Within five years there will be at least one fully automated McDonald’s. That was the bet Jackie Leo, Editor-in-Chief of The Fiscal Times, made two years ago with a friend.
Why not? Google and several automotive manufacturers are working on vehicles that drive themselves, manufacturing and warehouse workers have been replaced in many sectors by robots, and in Japan the Kura Sushi chain uses robots to make sushi, which it delivers to customers via conveyor belt.
“I figured if you could robotically serve a delicate Japanese meal, why not a hamburger?” said Leo during a speech she gave earlier this week at Forbes’s Techonomy conference in Tucson, Ariz.
Well, McDonald’s won’t reveal its plans for automating stores (I asked), but it does plan to take one small, high-tech step forward by implementing touch-screen ordering systems in European locations.
So what’s a smaller business to do? Try to catch the automation wave early? Differentiate with humans, not robots? I asked some experts to weigh in.
Automation: What’s in it for you
OK, obviously, there are big benefits to automating certain business processes and functions. For one thing, it can save companies a lot of money.
One example: An Elmsford, New York-based e-Discovery services provider called Planet Data uses automated workflow combined with analytic and advanced search and filtering tools that it claims does a better job than humans alone in sifting through hundreds of thousands of electronic documents. That means less billable legal hours when a company is being sued and finds itself in the unenviable position of having to hand over huge amounts of data—all of which have to be reviewed by lawyers first.
And automation can increase efficiency and create a safer work environment.
Companies like Office Depot, Zappos, Crate & Barrel, Gap Direct, Saks.com and Staples.com are using warehouse robots made by Kiva Systems that receive commands and communicate with each other wirelessly to move products while avoiding collisions. They also continually rearrange shelving layout to increase efficiency. These companies are saying order fulfillment time has dropped significantly thanks to the intelligent machines.
But then there can be too much of a good thing.
Step with me into my local Walmart, which a few years ago installed a large number of self-checkout lanes. With significantly fewer workers manning the checkout lines, these self-serve stations have obvious appeal.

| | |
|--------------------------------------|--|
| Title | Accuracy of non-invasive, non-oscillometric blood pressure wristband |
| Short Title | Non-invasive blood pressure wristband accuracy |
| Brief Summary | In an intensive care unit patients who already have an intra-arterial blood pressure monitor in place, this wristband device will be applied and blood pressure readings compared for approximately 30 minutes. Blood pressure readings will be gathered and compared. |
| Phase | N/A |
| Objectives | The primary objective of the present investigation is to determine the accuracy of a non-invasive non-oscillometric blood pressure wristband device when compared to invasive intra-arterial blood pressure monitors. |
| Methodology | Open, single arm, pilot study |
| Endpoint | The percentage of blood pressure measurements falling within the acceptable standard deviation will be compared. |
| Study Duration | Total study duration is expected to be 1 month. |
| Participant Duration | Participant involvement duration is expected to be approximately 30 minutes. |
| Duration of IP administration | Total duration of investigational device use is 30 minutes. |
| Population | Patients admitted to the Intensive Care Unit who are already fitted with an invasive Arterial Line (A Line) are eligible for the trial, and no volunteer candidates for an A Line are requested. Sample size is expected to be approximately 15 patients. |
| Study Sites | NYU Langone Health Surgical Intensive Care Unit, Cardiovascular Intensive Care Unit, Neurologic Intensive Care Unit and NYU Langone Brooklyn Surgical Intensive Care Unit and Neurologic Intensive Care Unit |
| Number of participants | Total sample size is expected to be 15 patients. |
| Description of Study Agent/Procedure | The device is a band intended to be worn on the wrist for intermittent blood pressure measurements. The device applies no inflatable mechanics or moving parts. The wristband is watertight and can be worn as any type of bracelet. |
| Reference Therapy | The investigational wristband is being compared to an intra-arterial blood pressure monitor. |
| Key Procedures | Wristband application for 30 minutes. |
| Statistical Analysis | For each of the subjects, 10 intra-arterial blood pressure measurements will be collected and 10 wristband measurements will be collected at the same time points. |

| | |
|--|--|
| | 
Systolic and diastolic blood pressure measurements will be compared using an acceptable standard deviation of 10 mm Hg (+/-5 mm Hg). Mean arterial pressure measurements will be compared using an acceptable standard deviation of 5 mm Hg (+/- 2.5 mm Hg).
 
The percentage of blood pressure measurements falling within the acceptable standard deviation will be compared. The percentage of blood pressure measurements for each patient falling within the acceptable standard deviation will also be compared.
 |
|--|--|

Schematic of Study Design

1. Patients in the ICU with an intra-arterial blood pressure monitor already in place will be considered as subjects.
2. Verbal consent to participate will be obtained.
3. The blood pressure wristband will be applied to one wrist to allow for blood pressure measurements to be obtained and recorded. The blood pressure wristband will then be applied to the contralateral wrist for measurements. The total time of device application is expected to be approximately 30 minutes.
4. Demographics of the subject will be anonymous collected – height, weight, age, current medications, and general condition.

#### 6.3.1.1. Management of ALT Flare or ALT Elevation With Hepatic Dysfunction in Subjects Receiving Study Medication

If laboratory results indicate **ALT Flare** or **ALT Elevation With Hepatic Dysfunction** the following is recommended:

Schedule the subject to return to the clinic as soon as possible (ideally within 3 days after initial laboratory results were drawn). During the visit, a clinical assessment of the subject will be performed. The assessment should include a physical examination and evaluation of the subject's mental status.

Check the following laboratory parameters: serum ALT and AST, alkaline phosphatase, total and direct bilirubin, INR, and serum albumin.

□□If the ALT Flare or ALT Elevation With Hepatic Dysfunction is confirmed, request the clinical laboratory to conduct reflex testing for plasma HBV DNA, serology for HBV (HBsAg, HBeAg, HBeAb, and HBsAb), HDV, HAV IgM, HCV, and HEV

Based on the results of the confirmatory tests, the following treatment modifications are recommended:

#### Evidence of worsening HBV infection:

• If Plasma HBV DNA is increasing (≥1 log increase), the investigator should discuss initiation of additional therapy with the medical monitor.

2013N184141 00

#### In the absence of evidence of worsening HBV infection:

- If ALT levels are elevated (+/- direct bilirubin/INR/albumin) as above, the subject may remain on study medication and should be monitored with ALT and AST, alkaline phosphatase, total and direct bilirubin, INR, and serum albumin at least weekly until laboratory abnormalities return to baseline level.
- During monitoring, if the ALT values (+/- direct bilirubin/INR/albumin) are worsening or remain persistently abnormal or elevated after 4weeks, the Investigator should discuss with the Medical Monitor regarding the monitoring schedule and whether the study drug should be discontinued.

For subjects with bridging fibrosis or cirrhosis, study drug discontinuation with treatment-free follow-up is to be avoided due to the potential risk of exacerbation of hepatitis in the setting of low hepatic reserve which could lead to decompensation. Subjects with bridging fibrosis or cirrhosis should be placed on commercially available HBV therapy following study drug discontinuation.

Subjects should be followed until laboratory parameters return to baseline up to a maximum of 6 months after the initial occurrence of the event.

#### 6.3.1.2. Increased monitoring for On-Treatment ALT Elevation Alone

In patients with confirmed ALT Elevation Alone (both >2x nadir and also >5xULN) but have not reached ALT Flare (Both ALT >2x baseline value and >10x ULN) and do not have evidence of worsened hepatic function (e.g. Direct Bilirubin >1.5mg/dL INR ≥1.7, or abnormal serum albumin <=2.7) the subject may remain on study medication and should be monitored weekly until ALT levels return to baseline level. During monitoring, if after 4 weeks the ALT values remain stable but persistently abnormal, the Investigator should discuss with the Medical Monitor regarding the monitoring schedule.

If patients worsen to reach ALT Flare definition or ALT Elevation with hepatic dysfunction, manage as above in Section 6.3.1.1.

My main complaint—in addition to having to bag my own groceries—is if you scan something that doesn’t weigh much, say, a packet of seeds for your garden, the system can’t detect that you’ve put it into the bagging area. Then you get an annoying (and process-clogging) message telling you as much. If you scan several tiny items it will let you bypass bagging a few times but at some point the whole show goes on hold and you’re left waiting for a human to come over and get the thing going again.
Where the robots fall short
Besides the loss of human interactions—no small thing for local business—another consideration is how automation displaces the intellectual property in the heads of workers. “However good we think artificial intelligence may be, it still does not know how to interpret and react to variations in human interactions, behavior, and experience,” says Robert Keahey, founder and principal of the IT consulting firm SummaLogic and expert on the Focus Network.
Keahey holds up Apple’s new artificial intelligence for the iPhone 4S as an example.
“We've all been excited about its potential for automating our daily lives. But YouTube is littered with our hilarious and not so hilarious experiences with Siri,” he says.
The AI underlying high-tech business automation—i.e. “the brains” behind modern robotics—lack something critical: human intuition. “This is a very valuable component that is often overlooked when process automation is designed and implemented,” says John McCoy, Enterprise Solutions Architect for New York-based Assurant. Even the most advanced automated system can’t respond to context the way a human worker would.
And then there is obviously cost: Automation can be extremely expensive. Those Kiva Systems robots I mentioned earlier run about $1.5 million each.
“The core upsides and downsides for SMBs and other businesses are much the same, with the exception that the SMB may be taking a bigger economic risk with a sizable investment,” says Art van Bodegraven, president of Powell, Ohio-based Van Bodegraven Associates, a supply chain and logistics consulting company.
What are your thoughts? Have you taken smaller (and cheaper) steps toward automation?